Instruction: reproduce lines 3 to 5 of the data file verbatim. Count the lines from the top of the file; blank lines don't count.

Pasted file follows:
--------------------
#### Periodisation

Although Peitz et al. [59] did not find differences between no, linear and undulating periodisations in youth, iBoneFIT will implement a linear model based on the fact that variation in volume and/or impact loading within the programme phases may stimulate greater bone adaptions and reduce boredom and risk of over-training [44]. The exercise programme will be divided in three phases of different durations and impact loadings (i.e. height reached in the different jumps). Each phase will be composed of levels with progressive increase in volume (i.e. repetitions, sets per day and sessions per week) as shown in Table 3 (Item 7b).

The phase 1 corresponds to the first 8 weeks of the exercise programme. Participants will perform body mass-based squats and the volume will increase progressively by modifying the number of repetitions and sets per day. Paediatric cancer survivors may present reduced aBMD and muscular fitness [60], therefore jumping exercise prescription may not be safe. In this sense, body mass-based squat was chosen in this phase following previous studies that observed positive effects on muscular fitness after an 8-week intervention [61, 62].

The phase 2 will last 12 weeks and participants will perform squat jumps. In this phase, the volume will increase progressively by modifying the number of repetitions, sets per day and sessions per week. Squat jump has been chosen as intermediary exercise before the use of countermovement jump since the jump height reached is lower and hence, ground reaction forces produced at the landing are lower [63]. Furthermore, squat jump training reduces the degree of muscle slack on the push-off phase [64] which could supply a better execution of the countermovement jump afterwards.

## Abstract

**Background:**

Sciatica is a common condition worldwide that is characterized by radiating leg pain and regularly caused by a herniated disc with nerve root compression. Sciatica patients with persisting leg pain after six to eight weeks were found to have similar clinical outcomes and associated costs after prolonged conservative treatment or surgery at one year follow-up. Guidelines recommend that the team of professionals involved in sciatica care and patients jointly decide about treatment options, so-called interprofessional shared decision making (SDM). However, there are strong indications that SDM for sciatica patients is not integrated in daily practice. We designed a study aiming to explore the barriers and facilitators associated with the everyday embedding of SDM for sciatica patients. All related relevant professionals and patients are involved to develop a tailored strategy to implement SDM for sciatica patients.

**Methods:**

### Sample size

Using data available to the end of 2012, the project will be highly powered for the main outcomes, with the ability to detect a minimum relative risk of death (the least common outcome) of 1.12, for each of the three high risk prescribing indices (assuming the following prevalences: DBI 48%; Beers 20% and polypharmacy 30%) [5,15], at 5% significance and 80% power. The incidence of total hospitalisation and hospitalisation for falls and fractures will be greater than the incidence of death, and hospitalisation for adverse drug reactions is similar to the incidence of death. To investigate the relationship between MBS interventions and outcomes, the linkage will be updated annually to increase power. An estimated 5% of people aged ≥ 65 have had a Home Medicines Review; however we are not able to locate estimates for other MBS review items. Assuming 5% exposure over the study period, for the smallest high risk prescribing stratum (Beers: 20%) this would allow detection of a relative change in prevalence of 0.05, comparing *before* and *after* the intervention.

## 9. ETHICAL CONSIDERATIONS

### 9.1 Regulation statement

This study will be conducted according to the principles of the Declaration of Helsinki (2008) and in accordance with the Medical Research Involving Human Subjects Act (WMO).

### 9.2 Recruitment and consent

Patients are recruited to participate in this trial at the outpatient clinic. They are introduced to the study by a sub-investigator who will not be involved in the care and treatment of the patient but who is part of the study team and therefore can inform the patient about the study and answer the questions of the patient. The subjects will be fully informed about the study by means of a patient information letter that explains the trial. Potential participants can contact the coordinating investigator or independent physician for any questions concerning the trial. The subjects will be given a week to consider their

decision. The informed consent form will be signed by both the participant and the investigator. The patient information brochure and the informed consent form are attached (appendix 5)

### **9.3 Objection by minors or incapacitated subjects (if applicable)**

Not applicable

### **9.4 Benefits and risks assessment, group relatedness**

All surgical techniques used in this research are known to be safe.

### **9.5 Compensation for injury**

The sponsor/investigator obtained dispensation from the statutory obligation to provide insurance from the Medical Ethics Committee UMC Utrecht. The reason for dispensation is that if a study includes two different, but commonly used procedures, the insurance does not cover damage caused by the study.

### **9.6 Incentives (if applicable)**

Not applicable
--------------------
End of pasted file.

The phase 1 corresponds to the first 8 weeks of the exercise programme. Participants will perform body mass-based squats and the volume will increase progressively by modifying the number of repetitions and sets per day. Paediatric cancer survivors may present reduced aBMD and muscular fitness [60], therefore jumping exercise prescription may not be safe. In this sense, body mass-based squat was chosen in this phase following previous studies that observed positive effects on muscular fitness after an 8-week intervention [61, 62].

The phase 2 will last 12 weeks and participants will perform squat jumps. In this phase, the volume will increase progressively by modifying the number of repetitions, sets per day and sessions per week. Squat jump has been chosen as intermediary exercise before the use of countermovement jump since the jump height reached is lower and hence, ground reaction forces produced at the landing are lower [63]. Furthermore, squat jump training reduces the degree of muscle slack on the push-off phase [64] which could supply a better execution of the countermovement jump afterwards.

## Abstract